DM: There's a magazine published in France called Bref, which is devoted entirely to short film. They have lists in the back of the magazine of all the screening events and festivals in France for short film. It's a big thing. And I teach in Norway, and you see quite a lot of shorts there. But generally speaking, what you're saying is true. It's true in England as well, that shorts are gone, except for special events.

Eyes on the birdie: Blinkety Blank (1955).

TJ: When did you first meet McLaren?

DM: It came out of going to see Gaslight, and seeing his film Serenal before the feature. It was totally abstract, and I'd never seen anything like it. I was very interested in cinema, but I only tended to think of cinema in narrative terms. And cartoons had stories. (laughs) And then this thing came on, and was a total revelation to me. Then a couple years later the film society exposed me to my second McLaren. That was also a very big mover for the dissemination of shorts, the film societies -- in Canada, since there were no movies legally allowed on Sundays, the film societies filled in. They showed mostly foreign movies and shorts. I saw Neighbors at one of those in around 1961. And then when I started teaching, the Film Board reps would come around with packages of films, because they were very active in getting films into the classroom. So through that I started to show a lot more films. And we started making handmade films in the classroom, drawing directly onto film.

Then, in 1968, the Film Board had a six-week session in the summer. You went down to the Film Board from nine in the morning to midnight looking at films and meeting filmmakers. So I took the opportunity and I just went round to McLaren's office and knocked on his door. And there was this terribly shy man. (laughs)

He didn't want to talk to me particularly. I told him why I was there, and he said, "Well, give me one of the films." So he put it on his rewinds -- because they were all hand-drawn on 16mm -- and he said, "Oh, this is interesting. We've got to look at these films in the theater." So he booked a projection room, and we looked at five films by my 11- to 12 year-old pupils. And, out of that, we just became friendly. As a consequence I started spending time with him, and I started making films myself. Then, in 1981, I was in Montreal working on a production and we were using the Film Board's shooting stage. I went up to see McLaren in his office, and he was not well, and he was trying to finish his last film, Narcissus, which he'd just shot. So it was decided I would go and work with him on it. I ended up staying in Montreal, and becoming the so-called "McLaren expert."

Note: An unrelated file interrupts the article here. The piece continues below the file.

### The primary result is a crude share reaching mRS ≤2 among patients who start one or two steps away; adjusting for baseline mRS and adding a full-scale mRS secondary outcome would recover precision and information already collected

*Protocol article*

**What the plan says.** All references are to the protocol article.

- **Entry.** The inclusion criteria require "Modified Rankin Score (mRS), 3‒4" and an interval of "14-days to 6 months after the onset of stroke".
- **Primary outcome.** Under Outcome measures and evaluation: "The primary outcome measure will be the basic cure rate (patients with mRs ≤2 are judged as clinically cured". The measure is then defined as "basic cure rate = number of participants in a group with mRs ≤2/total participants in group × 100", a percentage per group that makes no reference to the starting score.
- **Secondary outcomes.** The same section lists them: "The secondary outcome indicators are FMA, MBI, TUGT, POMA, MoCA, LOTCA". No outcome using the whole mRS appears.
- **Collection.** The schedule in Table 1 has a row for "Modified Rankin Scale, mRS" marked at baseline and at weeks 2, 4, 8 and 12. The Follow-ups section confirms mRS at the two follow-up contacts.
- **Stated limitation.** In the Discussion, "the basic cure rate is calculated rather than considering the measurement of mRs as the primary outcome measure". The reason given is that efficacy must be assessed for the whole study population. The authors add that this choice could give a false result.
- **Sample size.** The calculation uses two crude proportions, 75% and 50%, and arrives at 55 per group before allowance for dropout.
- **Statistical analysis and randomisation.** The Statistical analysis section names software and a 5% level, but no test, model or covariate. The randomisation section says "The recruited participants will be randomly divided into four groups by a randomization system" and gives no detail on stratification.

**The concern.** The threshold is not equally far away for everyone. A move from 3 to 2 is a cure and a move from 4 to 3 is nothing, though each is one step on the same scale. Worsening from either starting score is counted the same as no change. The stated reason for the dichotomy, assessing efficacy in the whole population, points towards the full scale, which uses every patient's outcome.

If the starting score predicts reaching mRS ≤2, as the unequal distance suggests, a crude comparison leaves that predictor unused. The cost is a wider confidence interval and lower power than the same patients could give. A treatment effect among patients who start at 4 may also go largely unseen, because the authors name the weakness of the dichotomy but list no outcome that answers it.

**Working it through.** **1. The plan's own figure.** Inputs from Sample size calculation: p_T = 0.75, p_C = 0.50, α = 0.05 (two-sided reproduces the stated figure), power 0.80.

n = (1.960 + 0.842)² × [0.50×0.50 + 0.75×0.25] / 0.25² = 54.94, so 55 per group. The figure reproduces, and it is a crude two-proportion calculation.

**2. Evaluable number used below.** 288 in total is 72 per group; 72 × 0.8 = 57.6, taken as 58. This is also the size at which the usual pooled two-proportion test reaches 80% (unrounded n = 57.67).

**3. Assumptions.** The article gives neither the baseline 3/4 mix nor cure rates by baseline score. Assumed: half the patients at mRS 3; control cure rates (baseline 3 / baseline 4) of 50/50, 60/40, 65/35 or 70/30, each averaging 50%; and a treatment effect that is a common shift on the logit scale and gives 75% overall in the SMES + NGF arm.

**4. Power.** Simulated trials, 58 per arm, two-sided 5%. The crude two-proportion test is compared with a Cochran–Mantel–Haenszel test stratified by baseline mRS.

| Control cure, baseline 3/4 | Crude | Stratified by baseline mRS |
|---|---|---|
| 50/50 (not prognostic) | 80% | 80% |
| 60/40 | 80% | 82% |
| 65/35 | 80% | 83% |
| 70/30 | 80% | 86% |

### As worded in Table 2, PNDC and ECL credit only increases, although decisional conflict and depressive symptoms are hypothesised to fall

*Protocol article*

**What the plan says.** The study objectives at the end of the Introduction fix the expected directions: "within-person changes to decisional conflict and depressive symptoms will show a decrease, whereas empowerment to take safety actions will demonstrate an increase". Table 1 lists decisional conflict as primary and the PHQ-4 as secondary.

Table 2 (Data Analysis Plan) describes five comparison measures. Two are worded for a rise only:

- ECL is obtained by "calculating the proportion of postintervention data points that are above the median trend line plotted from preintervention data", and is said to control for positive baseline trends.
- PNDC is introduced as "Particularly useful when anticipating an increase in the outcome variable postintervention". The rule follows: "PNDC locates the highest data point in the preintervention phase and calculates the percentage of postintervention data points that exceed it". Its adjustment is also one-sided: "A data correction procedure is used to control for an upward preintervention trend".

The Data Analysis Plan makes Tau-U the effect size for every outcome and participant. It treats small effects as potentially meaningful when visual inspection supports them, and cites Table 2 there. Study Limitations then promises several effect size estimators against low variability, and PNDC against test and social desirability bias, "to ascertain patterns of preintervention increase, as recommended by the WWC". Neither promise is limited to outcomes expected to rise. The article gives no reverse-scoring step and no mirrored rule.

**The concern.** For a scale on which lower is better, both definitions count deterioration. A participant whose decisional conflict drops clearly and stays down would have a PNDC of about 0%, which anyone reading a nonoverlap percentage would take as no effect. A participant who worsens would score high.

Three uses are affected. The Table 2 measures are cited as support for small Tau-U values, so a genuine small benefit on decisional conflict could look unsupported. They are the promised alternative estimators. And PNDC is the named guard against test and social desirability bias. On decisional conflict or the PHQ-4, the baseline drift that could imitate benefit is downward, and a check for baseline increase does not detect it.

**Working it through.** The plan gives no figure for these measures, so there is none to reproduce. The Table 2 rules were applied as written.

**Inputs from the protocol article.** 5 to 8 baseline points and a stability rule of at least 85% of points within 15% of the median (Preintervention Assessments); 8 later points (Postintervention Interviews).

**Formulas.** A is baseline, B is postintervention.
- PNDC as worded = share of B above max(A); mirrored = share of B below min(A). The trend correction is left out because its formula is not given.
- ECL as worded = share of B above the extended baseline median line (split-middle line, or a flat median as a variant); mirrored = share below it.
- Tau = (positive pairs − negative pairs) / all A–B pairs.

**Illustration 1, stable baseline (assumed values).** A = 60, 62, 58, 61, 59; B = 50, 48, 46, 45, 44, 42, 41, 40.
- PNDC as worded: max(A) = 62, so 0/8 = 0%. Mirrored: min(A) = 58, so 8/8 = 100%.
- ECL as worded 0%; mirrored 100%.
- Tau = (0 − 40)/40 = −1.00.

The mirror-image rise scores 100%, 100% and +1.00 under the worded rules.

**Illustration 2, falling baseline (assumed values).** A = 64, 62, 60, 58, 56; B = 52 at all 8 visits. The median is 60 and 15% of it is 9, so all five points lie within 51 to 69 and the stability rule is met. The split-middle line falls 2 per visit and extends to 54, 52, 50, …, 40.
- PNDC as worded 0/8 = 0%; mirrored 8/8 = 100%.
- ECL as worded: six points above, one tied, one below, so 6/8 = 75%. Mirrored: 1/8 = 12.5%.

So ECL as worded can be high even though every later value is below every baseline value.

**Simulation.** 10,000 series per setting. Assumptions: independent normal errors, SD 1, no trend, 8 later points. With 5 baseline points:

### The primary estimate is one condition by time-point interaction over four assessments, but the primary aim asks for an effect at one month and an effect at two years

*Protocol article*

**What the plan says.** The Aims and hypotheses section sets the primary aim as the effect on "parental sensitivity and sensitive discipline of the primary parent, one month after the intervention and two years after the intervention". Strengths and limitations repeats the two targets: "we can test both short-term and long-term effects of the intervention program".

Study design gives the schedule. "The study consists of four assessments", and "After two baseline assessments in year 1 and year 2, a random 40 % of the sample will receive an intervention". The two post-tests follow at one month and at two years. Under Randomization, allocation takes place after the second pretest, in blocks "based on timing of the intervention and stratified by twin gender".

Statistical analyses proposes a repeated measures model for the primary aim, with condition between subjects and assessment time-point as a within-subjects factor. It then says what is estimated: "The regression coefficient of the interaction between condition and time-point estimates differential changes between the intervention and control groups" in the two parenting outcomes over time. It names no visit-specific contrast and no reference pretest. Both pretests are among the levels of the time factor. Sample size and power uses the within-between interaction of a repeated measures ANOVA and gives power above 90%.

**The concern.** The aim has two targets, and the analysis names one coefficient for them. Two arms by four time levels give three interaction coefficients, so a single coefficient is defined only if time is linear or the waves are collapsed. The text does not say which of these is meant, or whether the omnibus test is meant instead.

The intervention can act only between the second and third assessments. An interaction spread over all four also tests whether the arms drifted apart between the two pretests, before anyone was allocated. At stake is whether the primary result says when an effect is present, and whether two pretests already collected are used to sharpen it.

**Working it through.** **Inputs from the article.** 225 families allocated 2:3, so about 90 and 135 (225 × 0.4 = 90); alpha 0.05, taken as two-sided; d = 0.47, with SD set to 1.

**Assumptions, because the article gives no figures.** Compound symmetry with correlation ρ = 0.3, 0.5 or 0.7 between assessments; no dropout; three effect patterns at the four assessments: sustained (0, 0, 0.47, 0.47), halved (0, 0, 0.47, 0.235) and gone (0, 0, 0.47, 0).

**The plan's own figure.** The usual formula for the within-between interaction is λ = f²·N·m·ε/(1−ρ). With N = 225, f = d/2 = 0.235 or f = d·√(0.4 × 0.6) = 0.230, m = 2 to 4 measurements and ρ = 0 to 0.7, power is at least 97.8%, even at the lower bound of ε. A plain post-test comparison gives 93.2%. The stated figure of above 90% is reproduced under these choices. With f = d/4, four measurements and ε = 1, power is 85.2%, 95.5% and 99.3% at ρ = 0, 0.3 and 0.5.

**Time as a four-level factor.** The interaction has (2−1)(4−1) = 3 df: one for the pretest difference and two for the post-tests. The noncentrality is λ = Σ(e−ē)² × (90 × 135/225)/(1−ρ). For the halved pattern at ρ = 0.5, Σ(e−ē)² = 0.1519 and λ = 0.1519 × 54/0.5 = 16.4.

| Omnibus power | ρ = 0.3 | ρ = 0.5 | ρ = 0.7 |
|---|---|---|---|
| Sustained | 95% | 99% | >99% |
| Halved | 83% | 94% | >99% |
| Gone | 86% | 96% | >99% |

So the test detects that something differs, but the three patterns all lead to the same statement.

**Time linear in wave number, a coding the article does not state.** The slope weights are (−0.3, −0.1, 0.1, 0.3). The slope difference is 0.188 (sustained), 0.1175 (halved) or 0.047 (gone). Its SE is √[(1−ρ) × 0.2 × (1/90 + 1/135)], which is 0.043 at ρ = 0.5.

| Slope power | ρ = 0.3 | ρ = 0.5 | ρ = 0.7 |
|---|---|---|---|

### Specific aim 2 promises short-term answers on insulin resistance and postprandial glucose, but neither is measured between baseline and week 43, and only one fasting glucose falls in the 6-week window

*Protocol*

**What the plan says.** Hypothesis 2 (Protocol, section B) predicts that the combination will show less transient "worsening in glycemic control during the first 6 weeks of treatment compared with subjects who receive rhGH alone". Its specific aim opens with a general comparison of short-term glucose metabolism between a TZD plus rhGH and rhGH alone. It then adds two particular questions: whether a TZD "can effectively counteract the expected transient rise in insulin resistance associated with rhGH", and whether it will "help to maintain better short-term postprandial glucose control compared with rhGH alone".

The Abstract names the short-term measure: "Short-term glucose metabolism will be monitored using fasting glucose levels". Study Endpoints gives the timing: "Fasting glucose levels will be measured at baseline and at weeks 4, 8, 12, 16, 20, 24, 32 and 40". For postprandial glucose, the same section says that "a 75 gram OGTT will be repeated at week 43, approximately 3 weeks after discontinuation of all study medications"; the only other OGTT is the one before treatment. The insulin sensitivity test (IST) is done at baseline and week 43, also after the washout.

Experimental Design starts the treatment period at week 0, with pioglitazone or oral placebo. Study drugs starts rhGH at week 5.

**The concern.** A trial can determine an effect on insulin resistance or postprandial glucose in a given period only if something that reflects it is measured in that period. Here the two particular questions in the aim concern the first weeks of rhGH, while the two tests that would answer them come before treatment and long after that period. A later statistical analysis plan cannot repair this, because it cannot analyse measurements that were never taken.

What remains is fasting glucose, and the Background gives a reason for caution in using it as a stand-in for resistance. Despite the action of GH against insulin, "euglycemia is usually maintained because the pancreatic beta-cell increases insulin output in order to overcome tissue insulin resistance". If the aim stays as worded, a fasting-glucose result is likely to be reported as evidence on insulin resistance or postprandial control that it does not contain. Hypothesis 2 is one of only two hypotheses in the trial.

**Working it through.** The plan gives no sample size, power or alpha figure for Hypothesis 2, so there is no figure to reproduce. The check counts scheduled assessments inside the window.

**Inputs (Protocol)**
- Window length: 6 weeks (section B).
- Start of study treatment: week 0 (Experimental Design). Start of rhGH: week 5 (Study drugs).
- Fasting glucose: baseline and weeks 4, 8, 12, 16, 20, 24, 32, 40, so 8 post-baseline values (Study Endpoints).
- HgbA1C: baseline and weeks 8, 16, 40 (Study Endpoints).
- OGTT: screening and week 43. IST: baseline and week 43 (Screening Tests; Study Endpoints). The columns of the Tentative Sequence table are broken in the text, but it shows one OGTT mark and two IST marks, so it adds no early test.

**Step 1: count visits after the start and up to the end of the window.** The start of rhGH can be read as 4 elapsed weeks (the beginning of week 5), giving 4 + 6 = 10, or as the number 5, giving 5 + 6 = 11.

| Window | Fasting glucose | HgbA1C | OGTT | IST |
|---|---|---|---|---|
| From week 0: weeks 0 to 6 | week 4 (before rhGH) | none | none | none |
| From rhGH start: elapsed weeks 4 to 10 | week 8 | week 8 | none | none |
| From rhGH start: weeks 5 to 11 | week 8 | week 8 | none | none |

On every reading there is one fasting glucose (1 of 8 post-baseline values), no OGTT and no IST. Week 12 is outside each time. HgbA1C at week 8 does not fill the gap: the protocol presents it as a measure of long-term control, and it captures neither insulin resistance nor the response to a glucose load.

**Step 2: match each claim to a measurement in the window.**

TJ: What was your function on helping finish Narcissus?

DM: I was his legs, basically. That's what I'd call it. But I worked on every aspect. I did all the optical shooting, and helped with the editing. He taught me an awful lot. It was a great leap forward in my life.

TJ: Were you considered his unofficial archivist?

DM: Well, we'd had this idea at one time that I would write a book about him, which never came to fruition. I did write it, but it lies in a drawer. But as a consequence, he went through everything he'd ever done with me, so I became very knowledgeable about his work. And then when he retired, he had all these tests and unfinished films, all of which were in cans in the basement of the Film Board -- and I looked after it and did an inventory. So when this whole project started, I was the one who happened to know where all this stuff was and what it meant.

DM: Did you bring the project to NFB, or did they approach you?

TJ: It's kind of convoluted -- this took something like 20 years. There's always been talk around the Film Board -- "We have to do something about McLaren!" And eventually the right people all started to think that at the same moment, and the thing clicked. It was under the leadership of a man called Marcel Jean. Everybody involved put their heart and soul into it -- because there are still people at the Film Board, particularly on the technical side, who knew McLaren and worked with him. There's an enormous loyalty to his memory. There's a chap named Sayed Rawji in technical services who was in charge of standards in the lab at the time we were doing Narcissus. The film was very complicated technically, so he was in the center of all this. And now, as head of technical services, he carries that connection with McLaren to his job, and he's able to galvanize the people underneath him.